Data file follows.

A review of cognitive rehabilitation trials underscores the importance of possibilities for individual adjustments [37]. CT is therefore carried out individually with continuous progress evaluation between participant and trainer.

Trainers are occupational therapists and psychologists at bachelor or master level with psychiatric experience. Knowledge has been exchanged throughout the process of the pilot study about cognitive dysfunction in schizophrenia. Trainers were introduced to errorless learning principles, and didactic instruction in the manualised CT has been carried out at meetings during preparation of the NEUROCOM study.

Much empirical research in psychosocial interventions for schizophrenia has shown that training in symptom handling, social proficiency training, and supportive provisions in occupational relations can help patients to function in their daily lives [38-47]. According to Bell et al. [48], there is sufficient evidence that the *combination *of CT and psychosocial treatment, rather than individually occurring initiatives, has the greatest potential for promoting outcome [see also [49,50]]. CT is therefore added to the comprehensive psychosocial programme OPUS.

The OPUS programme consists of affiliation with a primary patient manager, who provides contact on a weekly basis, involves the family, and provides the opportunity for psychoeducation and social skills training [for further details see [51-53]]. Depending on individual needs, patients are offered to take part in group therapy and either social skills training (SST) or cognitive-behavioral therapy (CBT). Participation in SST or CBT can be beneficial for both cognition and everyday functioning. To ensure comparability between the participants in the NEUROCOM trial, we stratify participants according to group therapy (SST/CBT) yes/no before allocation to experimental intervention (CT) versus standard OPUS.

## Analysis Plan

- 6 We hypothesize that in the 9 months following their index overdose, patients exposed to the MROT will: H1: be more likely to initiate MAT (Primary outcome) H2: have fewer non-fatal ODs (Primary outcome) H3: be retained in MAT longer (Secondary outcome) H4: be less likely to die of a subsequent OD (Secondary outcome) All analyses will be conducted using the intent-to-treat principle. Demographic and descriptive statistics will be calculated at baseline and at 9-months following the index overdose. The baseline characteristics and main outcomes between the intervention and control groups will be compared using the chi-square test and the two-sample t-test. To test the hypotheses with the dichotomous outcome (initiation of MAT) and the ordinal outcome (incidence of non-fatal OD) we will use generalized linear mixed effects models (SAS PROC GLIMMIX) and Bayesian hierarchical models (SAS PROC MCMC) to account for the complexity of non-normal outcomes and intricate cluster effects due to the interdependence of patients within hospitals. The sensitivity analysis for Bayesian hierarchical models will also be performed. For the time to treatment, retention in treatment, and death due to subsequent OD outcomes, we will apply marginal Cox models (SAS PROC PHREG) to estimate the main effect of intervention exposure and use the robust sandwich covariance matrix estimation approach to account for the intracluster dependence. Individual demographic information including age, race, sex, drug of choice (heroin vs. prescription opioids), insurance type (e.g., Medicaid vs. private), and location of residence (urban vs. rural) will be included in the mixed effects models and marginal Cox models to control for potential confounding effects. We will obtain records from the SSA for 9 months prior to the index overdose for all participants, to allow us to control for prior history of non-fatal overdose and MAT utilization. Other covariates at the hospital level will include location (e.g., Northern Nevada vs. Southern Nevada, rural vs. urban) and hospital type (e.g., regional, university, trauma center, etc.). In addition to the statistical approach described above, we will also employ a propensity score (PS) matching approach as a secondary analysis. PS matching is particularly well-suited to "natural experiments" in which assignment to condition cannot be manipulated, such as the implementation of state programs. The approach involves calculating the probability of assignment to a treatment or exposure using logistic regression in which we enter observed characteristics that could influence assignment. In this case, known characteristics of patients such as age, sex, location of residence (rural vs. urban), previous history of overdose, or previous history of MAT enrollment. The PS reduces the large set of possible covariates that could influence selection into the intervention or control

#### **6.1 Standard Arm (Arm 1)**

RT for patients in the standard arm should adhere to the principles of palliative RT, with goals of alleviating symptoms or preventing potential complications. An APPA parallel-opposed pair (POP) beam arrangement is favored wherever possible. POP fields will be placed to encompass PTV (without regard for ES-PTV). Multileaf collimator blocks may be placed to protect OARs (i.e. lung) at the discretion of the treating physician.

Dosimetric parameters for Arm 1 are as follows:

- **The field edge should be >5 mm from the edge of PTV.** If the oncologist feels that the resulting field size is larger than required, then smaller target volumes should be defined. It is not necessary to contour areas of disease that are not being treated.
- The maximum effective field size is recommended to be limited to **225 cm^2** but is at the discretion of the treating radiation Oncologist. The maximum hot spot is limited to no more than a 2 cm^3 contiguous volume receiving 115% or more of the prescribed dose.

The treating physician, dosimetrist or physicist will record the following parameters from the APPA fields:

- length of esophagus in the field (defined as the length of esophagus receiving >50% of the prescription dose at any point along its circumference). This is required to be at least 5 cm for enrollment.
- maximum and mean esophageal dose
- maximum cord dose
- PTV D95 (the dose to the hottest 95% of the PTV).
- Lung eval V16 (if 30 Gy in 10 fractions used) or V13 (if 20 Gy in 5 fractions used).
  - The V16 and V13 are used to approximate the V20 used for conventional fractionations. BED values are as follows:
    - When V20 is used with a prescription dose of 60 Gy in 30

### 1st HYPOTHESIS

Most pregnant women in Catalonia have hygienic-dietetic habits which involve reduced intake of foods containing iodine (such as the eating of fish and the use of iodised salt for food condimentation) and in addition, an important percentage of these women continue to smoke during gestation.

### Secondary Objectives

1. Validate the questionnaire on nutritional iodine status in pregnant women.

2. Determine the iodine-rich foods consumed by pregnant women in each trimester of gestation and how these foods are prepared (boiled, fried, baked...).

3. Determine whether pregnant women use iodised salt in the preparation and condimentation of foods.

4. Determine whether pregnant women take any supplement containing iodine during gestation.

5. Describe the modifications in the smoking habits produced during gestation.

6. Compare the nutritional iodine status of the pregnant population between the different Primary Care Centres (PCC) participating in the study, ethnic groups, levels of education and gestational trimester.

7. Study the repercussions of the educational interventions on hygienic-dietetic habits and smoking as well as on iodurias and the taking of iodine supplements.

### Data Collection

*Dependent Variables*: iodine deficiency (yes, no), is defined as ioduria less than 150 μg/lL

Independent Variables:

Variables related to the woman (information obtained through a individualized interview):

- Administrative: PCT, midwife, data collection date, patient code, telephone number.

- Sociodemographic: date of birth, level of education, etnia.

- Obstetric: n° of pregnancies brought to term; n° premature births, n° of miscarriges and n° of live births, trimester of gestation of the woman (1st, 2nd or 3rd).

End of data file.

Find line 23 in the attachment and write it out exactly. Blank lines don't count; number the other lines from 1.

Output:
1. Validate the questionnaire on nutritional iodine status in pregnant women.